Can Senior Citizens Donate Organs?

Approximately 23 people die every day in the US waiting for an organ transplant that never comes. The general public seem to think transplant happens all the time. The reality is only 1-2% of all deaths, all kinds and all ages can be an organ donor. Each referral is evaluated on a case by case basis but it is a very rare opportunity. Many people think they are too old for a transplant or to be a donor.The oldest organ donor in the US was a 92 year old liver donor who saved the life of a 69 year old recipient! There is really no way to determine if they can donate without the evaluation by the Organ Procurement Organization (OPO). Even if the donor is elderly, it doesn’t mean the kidneys or liver aren’t healthy and viable. There is an age limit of 65 for heart and lung donors. This is why it is so important that at any age your family knows your wishes and or it is displayed on your driver’s license. 

One of the most popular myths about donation is that the hospital staff will not work as hard to save your life if you are a designated donor. Imagine a scenario in a busy trauma unit, a team trying to save a life, they are doing CPR, inserting life saving IV lines, giving medication rapidly to restart your heart and someone finds your license with the donor designation on it….and they stop trying to save the patient. That never ever happens. The healthcare team is completely focused on saving your life and the organ donor teams only come in when there is no hope left. The coordinator will arrive at the hospital after being called and they will know if the organ donor designation is on the license before coming. This information is accessed on the DMV website by the OPO directly. The process is extremely regulated, professional and ethical but asking a family to donate organs remains the hardest part for the nurses who choose this career. The donor designation allows them to move forward with testing without family consent. The evaluation by the OPO will determine their ability to donate, and then the coordinators talk with the family. People frequently ask if they have the right to move forward if the family is not in agreement and there are 2 answers; legally yes they have every right to move forward but ethically most donor programs will have multiple talks with the family but not move forward if there is no resolution.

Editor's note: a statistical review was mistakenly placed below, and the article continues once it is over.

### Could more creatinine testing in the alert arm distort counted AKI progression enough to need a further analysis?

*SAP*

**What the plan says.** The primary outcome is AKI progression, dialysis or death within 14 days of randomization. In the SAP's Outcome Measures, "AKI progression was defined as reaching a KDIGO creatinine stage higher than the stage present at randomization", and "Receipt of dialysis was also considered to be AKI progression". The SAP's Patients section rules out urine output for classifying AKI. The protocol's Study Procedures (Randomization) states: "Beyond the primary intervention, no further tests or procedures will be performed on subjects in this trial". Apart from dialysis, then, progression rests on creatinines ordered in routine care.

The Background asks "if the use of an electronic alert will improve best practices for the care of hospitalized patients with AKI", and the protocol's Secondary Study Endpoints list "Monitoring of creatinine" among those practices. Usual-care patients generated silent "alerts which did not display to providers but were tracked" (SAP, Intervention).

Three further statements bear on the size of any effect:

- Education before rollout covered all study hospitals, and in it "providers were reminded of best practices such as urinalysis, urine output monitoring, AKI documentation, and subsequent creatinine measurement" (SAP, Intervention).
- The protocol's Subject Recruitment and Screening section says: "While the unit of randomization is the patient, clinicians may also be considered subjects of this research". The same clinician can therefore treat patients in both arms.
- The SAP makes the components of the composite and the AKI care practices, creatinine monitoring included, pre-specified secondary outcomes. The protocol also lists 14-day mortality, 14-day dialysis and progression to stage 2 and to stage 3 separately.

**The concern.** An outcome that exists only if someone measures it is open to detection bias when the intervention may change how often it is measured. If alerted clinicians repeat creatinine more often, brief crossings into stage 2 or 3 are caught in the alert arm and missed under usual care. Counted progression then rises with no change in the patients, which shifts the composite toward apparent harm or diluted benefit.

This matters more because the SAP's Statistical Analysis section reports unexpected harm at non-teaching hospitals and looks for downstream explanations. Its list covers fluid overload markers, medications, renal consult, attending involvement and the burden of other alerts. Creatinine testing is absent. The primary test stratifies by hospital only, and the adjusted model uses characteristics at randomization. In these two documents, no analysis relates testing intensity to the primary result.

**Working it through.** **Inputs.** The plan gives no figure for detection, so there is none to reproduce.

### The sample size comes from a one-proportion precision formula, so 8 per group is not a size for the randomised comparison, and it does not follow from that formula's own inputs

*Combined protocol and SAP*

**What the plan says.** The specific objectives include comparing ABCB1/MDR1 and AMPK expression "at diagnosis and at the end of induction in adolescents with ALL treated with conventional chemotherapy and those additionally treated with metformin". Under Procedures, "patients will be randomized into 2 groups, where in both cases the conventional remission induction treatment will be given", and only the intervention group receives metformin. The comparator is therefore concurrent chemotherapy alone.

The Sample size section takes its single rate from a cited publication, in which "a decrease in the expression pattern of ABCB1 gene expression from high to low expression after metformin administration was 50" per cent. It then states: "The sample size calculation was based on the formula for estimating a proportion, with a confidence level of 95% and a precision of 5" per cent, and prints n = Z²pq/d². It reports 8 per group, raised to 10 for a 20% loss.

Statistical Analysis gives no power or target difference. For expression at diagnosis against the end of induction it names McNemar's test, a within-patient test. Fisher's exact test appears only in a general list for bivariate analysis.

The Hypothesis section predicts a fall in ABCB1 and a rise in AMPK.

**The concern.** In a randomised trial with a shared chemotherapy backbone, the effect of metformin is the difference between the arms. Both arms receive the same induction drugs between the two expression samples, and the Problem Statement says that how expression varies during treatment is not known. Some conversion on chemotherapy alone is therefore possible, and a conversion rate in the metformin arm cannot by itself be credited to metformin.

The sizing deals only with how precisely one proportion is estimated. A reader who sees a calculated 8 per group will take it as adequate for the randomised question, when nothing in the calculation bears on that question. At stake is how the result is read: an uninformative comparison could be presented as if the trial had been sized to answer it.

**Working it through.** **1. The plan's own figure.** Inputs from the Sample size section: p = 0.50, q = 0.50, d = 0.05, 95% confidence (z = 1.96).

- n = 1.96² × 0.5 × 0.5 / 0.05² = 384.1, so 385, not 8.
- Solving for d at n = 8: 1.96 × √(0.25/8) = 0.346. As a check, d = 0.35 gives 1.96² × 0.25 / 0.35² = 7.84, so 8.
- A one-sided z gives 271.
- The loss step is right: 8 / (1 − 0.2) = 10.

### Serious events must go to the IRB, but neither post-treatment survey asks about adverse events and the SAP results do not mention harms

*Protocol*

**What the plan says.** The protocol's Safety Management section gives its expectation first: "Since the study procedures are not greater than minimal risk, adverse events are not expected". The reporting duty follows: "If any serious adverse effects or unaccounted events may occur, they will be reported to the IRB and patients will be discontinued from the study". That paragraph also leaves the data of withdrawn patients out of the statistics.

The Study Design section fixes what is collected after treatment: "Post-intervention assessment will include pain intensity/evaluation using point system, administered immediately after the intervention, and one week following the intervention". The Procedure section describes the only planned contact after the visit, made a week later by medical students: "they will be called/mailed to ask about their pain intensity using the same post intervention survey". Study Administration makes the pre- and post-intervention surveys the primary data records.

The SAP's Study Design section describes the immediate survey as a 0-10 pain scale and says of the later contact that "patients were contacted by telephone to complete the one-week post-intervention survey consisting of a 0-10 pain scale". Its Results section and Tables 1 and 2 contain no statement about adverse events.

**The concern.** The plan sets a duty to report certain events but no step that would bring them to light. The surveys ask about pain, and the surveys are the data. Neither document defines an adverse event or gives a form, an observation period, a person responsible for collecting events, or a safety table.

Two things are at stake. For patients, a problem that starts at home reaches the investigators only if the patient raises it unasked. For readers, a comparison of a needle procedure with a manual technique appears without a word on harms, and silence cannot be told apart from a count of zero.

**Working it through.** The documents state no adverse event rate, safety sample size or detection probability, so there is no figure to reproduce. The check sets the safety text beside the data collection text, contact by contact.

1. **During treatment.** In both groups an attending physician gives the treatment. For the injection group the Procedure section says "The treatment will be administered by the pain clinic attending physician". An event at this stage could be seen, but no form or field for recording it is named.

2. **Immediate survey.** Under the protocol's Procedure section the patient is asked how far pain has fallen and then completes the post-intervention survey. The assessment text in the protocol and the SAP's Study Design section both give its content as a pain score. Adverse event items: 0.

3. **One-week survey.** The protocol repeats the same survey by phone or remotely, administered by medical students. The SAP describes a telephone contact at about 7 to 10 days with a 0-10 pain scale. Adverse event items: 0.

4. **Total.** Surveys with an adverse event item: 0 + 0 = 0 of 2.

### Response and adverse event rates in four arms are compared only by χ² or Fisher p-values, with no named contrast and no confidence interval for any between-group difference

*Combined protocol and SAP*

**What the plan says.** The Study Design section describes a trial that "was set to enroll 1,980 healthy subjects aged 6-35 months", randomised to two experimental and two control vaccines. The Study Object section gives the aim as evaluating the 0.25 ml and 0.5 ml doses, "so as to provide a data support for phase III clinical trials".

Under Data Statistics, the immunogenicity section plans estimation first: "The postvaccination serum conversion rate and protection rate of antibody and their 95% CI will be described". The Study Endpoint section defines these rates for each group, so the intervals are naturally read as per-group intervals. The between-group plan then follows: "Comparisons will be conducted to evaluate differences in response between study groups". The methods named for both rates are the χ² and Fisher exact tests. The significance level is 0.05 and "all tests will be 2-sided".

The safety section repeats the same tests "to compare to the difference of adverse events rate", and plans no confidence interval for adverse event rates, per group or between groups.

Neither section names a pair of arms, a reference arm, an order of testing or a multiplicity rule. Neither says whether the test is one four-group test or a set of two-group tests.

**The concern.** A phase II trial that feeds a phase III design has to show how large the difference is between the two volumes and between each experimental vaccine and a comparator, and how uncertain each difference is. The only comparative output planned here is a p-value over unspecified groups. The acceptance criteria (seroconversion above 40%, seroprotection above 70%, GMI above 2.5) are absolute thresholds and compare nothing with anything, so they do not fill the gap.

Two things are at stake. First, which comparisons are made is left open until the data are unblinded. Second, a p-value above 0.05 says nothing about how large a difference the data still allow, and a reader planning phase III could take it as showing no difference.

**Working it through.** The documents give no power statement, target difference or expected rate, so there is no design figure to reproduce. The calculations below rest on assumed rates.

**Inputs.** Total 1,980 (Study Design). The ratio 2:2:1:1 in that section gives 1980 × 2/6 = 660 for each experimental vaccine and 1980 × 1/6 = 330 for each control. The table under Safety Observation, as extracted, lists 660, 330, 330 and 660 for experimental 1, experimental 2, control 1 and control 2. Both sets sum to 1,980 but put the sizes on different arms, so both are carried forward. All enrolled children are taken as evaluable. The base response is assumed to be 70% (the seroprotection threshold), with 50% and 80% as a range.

Now here are the sobering statistics in our sunshine state regarding recipients and donors over age 50. We have 4 organ procurement organizations and 13 transplant centers. As of 2/28/23 we have a total of 2,112 patients ages 50-64 waiting and 1395 age 65 plus. The organ breakdown for people 65+ waiting is as follows: Kidneys 1241, Liver 100, Pancreas 1, Kidney and Pancreas 2, Heart 28, Lungs 23, and Intestines 0. The stats for older people being able to donate and receive organs has increased and improved every year and in 2019 63% of all US recipients were older than 50 with 21% being older than 65.  Due to the direct correlation between donor age and the length of organ/recipient survival, older donors almost always save the lives of older recipients. Compare the number of people waiting on our transplant lists with the fact that in 2022 the entire state had 943 deceased donors with only 296 donors aged 50-64 and 75 donors aged 65 and older. Organ donation is not a tragedy, but it can be the light in the midst of one.